Cabinet minister Liam Fox warns MPs they won't be re-elected if they allow no-deal Brexit
MPs may not get re-elected if they let a no-deal Brexit go ahead, a leading Cabinet Brexiteer has warned.
International Trade Secretary Liam Fox said politicians would have "little cover when they next face the voters" if they do not swing behind Theresa May's Brexit deal and avoid leaving without an agreement.
The senior minister also dropped a fresh hint that the Government could be open to delaying the UK's departure date in order to make time for vital legislation to make it through the Commons.
Those comments come just a day after Foreign Secretary Jeremy Hunt also acknowledged that the UK may not leave the EU on 29 March as planned.
Speaking to reporters after a speech to the Policy Exchange think tank, Mr Fox said: "I listen to members of parliament complaining about the potential effects of no-deal while voting against the deal itself.
"I think they have to ask themselves whose interests they actually represent - because ultimately they will have to answer to their voters for their own decisions.
"Those who block the deal and then complain about no-deal I think will have little cover when they next face the voters."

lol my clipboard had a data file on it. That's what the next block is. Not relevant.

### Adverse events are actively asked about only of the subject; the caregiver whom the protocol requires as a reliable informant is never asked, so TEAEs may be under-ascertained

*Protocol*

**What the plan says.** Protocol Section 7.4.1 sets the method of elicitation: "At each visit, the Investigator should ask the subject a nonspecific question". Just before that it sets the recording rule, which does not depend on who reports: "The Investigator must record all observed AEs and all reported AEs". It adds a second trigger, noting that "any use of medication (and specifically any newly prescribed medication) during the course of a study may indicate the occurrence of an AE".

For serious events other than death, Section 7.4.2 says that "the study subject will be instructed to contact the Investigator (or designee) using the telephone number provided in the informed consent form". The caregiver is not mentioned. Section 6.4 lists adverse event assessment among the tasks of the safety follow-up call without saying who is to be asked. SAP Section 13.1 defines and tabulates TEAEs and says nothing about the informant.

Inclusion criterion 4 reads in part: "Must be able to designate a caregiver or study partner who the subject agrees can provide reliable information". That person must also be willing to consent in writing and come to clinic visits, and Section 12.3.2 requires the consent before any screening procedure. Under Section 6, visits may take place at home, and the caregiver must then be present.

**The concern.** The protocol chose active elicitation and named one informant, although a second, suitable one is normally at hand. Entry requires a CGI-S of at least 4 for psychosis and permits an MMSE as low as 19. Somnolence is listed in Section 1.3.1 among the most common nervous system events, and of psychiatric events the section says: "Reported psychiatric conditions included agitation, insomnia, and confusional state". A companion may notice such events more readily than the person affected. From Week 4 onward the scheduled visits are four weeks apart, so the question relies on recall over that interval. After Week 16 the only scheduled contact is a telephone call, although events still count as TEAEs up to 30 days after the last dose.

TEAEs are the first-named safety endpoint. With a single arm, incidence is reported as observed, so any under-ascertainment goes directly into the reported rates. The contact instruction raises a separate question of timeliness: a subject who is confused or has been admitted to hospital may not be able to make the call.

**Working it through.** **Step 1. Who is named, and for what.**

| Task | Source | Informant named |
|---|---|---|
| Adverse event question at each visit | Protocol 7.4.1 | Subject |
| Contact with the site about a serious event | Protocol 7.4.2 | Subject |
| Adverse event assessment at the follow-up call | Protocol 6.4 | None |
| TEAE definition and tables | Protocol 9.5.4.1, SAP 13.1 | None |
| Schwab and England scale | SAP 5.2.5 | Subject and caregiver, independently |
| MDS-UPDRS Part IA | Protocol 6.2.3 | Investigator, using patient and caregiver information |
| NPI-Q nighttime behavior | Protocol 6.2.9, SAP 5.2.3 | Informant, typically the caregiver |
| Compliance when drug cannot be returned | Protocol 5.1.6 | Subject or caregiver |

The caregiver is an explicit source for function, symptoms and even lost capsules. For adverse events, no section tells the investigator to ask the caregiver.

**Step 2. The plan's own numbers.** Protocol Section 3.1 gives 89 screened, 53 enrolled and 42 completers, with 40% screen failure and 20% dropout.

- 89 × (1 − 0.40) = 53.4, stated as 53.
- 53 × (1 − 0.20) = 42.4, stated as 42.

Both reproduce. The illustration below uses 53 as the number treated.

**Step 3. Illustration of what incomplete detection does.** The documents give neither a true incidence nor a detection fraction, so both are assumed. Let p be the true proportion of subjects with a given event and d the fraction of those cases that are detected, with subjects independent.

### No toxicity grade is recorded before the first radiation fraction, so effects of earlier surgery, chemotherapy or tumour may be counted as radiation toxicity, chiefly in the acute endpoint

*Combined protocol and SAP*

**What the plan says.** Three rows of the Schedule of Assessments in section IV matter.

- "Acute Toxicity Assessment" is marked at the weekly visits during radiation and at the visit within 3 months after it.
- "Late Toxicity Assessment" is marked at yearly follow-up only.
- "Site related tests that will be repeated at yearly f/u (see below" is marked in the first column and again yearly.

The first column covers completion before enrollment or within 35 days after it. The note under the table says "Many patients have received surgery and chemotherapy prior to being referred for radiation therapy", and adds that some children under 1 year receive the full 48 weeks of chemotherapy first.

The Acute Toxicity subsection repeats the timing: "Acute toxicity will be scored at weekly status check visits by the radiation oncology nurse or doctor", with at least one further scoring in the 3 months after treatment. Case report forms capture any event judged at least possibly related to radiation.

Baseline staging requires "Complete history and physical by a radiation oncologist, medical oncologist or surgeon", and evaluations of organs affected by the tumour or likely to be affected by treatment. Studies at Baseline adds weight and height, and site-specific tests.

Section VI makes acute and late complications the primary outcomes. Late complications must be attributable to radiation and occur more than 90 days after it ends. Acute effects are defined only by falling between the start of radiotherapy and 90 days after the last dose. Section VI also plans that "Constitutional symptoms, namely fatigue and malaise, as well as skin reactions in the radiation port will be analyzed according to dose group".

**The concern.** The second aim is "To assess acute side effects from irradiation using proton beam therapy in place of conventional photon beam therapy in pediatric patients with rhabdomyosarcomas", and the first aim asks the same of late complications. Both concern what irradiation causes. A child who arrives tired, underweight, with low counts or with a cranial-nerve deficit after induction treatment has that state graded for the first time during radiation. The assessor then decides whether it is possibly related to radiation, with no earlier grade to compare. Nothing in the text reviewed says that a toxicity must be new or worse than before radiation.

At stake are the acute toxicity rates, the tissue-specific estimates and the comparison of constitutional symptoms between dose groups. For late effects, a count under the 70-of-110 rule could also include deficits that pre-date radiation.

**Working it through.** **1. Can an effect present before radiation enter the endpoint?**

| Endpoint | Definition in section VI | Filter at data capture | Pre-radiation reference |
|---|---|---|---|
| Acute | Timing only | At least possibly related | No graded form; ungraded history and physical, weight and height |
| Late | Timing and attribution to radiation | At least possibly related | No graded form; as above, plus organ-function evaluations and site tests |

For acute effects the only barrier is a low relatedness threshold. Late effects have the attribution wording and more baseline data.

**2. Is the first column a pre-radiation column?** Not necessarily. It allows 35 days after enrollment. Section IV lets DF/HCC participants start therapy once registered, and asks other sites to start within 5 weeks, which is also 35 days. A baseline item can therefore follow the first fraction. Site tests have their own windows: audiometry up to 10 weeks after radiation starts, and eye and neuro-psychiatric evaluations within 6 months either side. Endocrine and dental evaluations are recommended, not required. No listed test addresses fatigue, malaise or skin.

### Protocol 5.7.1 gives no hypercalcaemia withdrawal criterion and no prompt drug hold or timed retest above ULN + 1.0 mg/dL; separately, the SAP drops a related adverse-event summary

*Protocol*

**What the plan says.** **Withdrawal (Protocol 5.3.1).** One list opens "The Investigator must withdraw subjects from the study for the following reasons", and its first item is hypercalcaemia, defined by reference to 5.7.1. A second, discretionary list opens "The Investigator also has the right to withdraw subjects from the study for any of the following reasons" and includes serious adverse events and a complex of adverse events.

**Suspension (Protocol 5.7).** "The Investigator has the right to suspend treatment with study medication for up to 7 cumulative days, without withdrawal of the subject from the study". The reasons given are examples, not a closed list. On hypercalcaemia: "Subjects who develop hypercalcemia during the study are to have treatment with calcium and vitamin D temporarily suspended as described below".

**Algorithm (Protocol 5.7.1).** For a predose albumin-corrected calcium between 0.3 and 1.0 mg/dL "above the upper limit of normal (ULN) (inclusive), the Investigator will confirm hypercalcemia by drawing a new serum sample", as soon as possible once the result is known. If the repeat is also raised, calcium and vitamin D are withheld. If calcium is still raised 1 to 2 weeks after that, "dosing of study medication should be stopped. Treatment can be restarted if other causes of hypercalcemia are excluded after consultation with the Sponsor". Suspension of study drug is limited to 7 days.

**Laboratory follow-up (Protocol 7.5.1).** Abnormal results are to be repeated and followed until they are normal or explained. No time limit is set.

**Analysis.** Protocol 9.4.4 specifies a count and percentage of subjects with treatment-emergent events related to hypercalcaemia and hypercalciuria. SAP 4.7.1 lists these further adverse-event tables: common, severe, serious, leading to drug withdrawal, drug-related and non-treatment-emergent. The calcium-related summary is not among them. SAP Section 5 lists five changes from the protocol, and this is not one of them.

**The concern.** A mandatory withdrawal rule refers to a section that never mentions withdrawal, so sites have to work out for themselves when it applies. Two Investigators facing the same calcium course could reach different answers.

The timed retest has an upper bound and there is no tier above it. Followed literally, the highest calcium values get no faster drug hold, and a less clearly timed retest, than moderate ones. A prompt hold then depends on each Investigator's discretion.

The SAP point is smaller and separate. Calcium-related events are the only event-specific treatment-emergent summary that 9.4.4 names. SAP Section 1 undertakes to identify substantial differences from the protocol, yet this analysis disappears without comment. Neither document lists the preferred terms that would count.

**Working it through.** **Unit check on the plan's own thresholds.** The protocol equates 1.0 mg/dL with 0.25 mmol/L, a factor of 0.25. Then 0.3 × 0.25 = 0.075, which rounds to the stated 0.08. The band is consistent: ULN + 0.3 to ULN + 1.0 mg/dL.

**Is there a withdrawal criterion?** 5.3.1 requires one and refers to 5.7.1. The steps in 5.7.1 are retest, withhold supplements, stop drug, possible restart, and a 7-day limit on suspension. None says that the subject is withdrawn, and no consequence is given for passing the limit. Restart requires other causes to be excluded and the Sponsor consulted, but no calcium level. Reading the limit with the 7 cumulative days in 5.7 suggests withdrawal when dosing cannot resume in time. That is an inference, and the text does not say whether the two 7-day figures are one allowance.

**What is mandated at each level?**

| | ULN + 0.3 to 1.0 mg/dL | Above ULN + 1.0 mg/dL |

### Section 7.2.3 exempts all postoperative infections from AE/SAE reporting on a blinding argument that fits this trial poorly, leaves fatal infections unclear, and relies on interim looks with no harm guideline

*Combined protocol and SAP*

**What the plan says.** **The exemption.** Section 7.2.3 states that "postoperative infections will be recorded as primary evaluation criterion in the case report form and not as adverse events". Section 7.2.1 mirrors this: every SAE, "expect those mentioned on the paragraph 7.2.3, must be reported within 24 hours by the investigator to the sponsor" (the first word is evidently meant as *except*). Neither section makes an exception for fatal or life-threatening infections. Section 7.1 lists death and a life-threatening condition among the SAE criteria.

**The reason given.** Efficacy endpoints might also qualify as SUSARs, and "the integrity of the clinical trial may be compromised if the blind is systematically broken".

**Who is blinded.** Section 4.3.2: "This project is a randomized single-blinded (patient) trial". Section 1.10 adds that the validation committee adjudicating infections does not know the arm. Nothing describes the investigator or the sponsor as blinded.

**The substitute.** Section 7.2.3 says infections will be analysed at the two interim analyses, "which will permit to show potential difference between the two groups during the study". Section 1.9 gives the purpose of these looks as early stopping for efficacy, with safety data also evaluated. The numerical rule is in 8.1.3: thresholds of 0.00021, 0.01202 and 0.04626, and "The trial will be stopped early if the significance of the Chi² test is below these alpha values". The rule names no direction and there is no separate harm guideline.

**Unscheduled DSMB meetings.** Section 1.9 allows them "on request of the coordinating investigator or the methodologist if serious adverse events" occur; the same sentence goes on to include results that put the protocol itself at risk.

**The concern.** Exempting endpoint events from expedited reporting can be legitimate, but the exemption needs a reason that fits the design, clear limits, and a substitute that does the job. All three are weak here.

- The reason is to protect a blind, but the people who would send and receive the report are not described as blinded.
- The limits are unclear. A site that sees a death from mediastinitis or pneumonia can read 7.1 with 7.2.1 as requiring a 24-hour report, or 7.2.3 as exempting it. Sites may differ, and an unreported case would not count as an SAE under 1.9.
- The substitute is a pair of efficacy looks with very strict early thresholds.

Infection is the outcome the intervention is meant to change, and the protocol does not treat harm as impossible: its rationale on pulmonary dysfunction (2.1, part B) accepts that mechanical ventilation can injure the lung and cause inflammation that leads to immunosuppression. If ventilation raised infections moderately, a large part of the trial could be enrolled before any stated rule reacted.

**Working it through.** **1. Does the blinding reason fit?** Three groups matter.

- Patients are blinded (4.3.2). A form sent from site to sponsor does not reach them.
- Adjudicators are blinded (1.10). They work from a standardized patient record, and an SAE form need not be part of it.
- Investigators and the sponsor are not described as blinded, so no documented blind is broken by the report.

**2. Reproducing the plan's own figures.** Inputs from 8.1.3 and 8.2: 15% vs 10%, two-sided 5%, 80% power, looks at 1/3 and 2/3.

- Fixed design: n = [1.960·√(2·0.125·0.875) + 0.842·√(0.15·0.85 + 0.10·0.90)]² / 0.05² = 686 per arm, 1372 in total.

In the latest sign that the Cabinet is keeping open the option of of a delay to Brexit, the International Trade Secretary meanwhile said: "There would be a huge difference between an extension to Article 50 because we hadn’t reached an agreement or a short delay because we had reached an agreement and needed the legislation to implement it."
But he added: "We can get our domestic legislation through if we quickly reach an agreement with the EU and that’s in everyone’s interest."
The comments come after the Tories' most senior backbencher said he would willing to countenance an extension to Article 50 if Mrs May managed to get her deal - which was roundly rejected in the House of Commons last month - over the line.
Speaking to the BBC's Political Thinking podcast, Sir Graham Brady, chair of the Conservatives' 1922 Committee, said: "I would only countenance a delay if we already had a deal agreed, it's just a matter of doing the necessary work to implement it.
"Once we've reached an agreement and we know the terms on which we're leaving, if we decide that we need another two weeks in order to finish the necessary legislation through Parliament, I don't think anybody's going to be too worked up about that, because we will have made a decision."
MPs this week learned that the the scheduled Ferbuary parliamentary recess has been shelved to give the Commons more time to try and agree a deal.
Parliament was due to rise on 14 February until 25 February, but Commons leader Andrea Leadsom said the "unique" circumstances thrown up by the ongoing Brexit deadlock meant the traditional break, in which MPs head back to their constituencies, would be canned.